After leaving Four Corners National Monument, we wove our way south by southwest through the Navajo and Hopi Reservations. It seemed pertinent to travel across these lands, these wide-open (maybe even desolate) spaces, during our Thanksgiving Holiday. I think we’ve done a better job in America celebrating Thanksgiving as a time for honoring family and friends and life instead of making up stories of Pilgrims and Indians and what good friends we all were back in the 1600s. But we have a long way to go.
Reservation lands are a stark reminder of the atrocities and genocides and abuses we committed against the First People of this continent. There’s a beauty to the wide open desert, but to force entire Native American nations onto tiny parcels of land was absurd and unjust. And then to keep them there through systemic oppression without a modern day apology . . .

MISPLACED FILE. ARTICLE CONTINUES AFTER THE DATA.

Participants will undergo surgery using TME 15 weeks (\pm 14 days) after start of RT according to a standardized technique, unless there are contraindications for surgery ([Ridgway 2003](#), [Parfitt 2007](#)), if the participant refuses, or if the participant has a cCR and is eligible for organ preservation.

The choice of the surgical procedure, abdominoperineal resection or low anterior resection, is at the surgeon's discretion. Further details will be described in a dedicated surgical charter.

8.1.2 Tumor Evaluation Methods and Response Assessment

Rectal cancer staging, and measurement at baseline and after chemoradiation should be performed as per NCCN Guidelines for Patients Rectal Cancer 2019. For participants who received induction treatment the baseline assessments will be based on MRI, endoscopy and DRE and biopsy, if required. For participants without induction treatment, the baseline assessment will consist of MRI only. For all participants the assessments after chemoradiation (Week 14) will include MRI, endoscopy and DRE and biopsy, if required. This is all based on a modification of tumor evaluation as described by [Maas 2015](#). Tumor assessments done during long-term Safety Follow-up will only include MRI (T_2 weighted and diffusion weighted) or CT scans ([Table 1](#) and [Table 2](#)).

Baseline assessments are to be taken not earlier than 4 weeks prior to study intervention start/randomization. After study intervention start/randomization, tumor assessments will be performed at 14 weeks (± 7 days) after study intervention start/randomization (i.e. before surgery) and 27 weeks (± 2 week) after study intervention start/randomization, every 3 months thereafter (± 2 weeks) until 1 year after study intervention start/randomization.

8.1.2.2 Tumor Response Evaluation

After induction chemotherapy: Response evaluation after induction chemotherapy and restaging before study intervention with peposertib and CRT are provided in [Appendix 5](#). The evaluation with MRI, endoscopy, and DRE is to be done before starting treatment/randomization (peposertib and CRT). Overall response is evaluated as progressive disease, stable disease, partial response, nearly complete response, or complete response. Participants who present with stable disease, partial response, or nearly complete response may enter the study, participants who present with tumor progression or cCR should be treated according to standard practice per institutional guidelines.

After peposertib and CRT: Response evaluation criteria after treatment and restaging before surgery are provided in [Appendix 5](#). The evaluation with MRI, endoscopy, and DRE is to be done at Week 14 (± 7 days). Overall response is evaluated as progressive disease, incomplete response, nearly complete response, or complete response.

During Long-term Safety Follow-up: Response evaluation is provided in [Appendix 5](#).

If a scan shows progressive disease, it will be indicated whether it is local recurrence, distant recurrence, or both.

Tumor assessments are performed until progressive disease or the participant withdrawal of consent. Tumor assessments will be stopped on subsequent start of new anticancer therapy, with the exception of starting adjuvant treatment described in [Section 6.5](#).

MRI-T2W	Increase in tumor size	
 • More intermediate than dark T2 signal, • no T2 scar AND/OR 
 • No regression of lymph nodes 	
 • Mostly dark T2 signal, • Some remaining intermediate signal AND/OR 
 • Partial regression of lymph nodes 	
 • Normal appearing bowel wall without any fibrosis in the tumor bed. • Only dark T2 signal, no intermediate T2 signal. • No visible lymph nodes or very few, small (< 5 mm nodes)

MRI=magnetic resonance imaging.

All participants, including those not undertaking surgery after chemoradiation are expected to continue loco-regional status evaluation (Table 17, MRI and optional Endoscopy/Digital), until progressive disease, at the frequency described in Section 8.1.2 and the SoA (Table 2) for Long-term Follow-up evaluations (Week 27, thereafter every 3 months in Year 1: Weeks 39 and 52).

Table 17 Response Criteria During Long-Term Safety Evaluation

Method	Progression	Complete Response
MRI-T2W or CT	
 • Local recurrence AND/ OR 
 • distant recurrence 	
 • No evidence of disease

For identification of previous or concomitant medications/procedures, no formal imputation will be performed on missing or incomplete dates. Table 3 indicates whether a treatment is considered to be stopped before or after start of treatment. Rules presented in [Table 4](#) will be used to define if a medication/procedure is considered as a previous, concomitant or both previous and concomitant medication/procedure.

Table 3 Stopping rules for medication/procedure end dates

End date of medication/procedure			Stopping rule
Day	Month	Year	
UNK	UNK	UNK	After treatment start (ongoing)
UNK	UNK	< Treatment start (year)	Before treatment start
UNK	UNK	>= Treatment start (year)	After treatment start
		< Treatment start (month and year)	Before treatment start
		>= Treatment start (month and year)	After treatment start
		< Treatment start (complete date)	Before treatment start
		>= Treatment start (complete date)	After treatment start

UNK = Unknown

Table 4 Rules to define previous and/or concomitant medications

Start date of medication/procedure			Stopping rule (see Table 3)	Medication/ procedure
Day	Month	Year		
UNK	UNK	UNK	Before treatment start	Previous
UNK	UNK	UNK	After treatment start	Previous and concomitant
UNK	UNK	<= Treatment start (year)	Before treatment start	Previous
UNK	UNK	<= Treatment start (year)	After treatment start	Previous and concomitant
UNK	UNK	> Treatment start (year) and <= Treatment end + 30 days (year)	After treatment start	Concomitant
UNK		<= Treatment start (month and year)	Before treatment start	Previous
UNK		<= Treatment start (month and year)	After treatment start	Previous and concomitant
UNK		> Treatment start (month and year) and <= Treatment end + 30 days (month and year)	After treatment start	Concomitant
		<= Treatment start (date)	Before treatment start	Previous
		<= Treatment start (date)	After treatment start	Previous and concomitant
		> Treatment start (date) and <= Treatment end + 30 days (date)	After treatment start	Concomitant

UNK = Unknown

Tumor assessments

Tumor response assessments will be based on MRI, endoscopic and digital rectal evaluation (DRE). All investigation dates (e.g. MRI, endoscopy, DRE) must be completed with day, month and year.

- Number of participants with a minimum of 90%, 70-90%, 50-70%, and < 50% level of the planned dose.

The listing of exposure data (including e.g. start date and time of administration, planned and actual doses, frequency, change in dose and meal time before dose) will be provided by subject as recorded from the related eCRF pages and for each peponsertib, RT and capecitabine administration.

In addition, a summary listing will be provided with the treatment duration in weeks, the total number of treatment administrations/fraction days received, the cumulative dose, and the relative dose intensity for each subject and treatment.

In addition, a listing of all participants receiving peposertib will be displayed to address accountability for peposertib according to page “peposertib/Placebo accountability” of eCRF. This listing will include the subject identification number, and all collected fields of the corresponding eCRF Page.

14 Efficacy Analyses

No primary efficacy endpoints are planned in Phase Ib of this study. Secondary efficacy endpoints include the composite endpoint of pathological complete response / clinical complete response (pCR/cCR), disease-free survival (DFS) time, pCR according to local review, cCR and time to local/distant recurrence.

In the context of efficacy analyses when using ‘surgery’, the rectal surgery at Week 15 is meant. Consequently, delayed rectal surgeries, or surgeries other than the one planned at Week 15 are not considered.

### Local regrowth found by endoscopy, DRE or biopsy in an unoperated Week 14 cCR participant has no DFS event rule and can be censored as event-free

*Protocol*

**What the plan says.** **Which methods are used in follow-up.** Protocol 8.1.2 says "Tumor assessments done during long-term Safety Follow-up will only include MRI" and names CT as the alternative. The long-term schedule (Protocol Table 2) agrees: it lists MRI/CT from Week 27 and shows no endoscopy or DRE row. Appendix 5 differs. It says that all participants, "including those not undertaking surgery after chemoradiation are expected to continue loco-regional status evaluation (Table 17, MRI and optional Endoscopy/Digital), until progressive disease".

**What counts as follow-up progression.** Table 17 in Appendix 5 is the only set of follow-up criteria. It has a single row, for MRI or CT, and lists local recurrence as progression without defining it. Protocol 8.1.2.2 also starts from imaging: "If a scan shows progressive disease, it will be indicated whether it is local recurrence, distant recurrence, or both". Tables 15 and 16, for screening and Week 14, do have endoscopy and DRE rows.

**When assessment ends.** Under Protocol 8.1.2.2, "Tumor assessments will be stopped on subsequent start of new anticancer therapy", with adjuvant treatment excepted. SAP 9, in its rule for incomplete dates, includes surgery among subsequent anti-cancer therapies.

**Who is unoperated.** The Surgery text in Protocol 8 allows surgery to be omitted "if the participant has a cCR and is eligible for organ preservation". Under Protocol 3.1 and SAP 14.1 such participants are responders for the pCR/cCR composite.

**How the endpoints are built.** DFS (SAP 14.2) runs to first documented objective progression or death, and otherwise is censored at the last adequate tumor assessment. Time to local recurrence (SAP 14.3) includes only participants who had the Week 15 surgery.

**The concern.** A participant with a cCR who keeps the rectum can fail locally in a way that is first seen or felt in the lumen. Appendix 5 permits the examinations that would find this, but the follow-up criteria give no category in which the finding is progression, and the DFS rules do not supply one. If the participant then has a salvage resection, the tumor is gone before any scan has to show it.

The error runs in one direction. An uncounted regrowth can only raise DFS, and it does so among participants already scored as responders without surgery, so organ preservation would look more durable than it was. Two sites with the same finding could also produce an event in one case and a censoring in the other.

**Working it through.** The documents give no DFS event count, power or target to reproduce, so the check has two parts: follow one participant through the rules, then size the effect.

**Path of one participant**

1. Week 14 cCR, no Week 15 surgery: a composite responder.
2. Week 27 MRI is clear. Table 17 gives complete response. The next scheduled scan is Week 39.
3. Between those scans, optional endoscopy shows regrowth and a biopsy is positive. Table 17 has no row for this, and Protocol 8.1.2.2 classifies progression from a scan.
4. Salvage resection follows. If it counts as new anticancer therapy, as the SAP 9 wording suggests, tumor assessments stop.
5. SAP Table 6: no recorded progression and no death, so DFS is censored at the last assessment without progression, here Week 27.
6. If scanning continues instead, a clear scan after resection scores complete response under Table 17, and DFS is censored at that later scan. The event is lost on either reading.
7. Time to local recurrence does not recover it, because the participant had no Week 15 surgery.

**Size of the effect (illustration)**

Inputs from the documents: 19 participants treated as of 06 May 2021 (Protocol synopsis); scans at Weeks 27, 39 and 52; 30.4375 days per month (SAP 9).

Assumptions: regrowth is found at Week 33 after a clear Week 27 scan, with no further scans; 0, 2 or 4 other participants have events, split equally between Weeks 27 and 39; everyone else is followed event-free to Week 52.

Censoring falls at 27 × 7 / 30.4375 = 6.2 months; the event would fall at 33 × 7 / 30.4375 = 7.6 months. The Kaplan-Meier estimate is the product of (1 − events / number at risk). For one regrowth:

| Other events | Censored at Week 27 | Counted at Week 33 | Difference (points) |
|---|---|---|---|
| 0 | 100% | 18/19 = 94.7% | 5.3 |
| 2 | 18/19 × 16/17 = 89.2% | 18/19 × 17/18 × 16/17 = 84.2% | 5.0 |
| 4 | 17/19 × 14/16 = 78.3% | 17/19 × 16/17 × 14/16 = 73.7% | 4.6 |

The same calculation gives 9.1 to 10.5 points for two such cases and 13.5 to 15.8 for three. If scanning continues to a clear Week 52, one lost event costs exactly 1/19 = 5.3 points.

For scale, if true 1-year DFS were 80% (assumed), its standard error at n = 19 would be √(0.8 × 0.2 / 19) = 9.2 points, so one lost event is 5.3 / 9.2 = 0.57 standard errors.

From my steel box zipping through this country at 70 miles per hour, it’s surely not my place to make accusations about the quality of life and the general happiness on these lands. I’ve read studies that empirically prove it’s not good. And I know a lot is being done to overcome some of the challenges on reservations, including extensive education efforts. But I can’t avoid comparing what we see out our car window to towns I’ve seen out bus windows in Peru, Mexico, Laos, Cambodia. Somehow in a country that prides itself on progress, that views itself as a democratic, capitalist global leader, we’ve left our hosts far behind.
To complicate the conversation, there are natural elements on this land, (which the Navajos run and use as a source of tourism and income), that astound and amaze. Mid-way through our drive we stopped off to enjoy Canyon de Chelly. Back-dropped by the wanderings of my guilt, the natural beauty of this space speaks for itself, and I am quickly mesmerized by the tragedies and triumphs of this world.